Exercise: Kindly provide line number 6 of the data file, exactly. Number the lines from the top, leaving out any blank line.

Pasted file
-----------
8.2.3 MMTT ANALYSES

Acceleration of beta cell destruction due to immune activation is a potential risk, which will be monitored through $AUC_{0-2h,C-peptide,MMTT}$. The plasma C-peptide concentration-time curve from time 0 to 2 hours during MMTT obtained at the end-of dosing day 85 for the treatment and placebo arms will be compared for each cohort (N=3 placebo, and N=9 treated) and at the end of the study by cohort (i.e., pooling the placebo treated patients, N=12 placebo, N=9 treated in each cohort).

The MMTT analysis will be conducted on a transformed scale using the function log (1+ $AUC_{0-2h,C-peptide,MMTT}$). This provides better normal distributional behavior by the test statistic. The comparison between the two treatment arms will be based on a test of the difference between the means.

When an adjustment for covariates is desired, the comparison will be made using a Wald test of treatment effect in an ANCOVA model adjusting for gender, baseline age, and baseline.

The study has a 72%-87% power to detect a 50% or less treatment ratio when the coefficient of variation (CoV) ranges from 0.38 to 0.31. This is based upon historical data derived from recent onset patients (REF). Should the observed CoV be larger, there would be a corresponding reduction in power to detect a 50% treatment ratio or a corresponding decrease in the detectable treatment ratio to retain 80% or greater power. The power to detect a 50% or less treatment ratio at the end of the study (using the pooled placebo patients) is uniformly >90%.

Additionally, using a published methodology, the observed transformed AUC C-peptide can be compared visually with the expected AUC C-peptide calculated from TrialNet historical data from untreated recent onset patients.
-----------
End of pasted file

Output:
Additionally, using a published methodology, the observed transformed AUC C-peptide can be compared visually with the expected AUC C-peptide calculated from TrialNet historical data from untreated recent onset patients.